The Biomarker Discovery Center at the University of Medicine and Dentistry of New Jersey-School of Osteopathic Medicine has been awarded a three-year, $799,800 grant from the Osteopathic Heritage Foundation to develop a blood test that can diagnose mild cognitive impairment (MCI) caused by early-stage Alzheimer's disease.
MCI affects nearly one in every five adults older than 65, causing memory and language problems beyond those associated with normal aging. Individuals with MCI often exhibit early symptoms of dementia, and approximately 60 percent of all MCI cases are believed to be early-stage Alzheimer's disease.
The grant from the Osteopathic Heritage Foundation will help expand earlier research conducted by Robert Nagele, PhD, the director of the Biomarker Discovery Center. Dr. Nagele's published research includes recent findings that identify specific autoantibody biomarkers in the blood that can potentially be used to diagnose early stages of Alzheimer's and Parkinson's diseases.
"Using our novel biomarker discovery strategy, we have shown that it is possible to use a single drop of blood to diagnose Alzheimer's and Parkinson's with greater than 95 percent accuracy," said Nagele. "This same approach should also allow us to identify a small number of biomarkers that can also accurately diagnose MCI caused by early-stage Alzheimer's disease."
The funded project will pursue three specific goals: identify a small number of autoantibody biomarkers that can accurately (90 percent or higher) diagnose MCI cases caused by early stage Alzheimer's disease; verify the accuracy rate with a larger scale study; and construct and test a diagnostic kit that is maximally accurate for the broadest possible MCI patient population. If successful, the study will then take the steps needed for final Food and Drug Administration approval of the test.
Current approaches to MCI diagnosis rely on physical, neurological and psychiatric examinations, laboratory tests, and a thorough review of the patient's medications and medical history. Recently, great attention has been given to using neuroimaging technologies to detect structural changes in the brain before symptoms appear. However, these approaches require expensive equipment and technology and can require hospital visits, the injection of radioactive compounds and the availability of radiologists with advanced training in these techniques.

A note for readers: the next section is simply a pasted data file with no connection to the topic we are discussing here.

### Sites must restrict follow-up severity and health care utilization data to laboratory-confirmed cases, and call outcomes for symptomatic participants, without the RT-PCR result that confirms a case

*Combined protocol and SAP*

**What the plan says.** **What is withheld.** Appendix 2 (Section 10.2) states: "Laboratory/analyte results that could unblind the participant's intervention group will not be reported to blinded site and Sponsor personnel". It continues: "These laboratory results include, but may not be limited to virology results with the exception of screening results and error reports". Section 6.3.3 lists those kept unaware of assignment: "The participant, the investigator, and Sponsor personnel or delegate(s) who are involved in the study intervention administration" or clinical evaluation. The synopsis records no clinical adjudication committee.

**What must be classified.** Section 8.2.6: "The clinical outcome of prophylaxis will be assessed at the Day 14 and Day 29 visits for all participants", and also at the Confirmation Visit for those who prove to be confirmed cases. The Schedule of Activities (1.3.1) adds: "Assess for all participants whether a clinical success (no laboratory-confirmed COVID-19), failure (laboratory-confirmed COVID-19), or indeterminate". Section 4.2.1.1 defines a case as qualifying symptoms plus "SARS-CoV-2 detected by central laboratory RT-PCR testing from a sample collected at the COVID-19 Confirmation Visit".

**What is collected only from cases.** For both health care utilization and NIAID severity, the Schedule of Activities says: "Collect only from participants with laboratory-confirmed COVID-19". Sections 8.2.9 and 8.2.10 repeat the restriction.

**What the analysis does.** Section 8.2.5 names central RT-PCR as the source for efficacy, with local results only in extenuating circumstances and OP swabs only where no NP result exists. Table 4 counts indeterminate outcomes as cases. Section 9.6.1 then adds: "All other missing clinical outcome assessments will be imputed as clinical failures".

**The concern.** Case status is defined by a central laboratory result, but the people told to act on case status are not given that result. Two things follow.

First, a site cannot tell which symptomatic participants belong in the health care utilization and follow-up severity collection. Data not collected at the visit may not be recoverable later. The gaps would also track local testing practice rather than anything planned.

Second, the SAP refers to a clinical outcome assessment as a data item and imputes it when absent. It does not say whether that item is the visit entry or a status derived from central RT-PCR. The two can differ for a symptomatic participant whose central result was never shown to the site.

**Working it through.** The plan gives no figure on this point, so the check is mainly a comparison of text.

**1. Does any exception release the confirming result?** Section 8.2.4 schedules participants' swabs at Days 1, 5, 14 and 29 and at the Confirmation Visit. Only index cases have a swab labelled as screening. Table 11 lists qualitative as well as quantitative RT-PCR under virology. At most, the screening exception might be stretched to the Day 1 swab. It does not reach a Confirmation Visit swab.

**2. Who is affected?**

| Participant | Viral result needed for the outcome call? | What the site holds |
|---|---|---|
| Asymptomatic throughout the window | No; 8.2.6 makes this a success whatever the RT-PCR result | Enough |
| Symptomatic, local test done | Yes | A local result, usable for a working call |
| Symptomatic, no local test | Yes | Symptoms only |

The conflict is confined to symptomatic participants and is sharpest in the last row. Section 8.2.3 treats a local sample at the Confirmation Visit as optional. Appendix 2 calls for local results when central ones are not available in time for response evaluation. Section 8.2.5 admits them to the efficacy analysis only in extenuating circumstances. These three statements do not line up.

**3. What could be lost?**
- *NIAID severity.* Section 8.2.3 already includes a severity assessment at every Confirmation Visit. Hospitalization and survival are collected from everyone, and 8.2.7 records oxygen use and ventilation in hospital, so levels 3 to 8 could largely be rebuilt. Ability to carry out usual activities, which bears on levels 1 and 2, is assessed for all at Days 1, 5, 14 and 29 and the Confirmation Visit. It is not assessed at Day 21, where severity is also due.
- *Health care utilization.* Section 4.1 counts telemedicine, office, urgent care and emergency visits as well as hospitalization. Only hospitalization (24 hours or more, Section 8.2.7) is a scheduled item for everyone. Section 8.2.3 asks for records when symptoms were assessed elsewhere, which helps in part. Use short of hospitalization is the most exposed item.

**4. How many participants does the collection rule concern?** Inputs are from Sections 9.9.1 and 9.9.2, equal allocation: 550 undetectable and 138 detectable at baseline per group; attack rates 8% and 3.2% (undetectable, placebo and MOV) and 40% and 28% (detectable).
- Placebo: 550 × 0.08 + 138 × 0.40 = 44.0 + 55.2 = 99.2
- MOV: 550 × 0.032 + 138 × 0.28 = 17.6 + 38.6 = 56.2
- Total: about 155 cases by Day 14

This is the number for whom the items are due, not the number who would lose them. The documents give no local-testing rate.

"A relatively non-invasive test such as ours would allow for early detection of Alzheimer's-driven MCI, which could lead to beneficial lifestyle changes and improved quality of life, and allow for patients and their families to plan for the future," Nagele said. "It will also enable physicians to distinguish Alzheimer's-driven MCI from that caused by other treatable conditions, such as drug reactions, depression or changes to the brain's supply of blood or oxygen."
While current treatments for Alzheimer's cannot stop the progression of the disease, several medications are capable of significantly enhancing brain performance and alleviating symptoms. A number of promising drugs are also currently under development and in clinical trials for the treatment of early Alzheimer's disease. An easy-to-administer blood test for MCI would give pharmaceutical companies a way to identify patients for clinical trials who are at a very early stage of their disease and give researchers a nearly immediate way to monitor the effectiveness of medications under examination.
University of Medicine and Dentistry of New Jersey-School of Osteopathic Medicine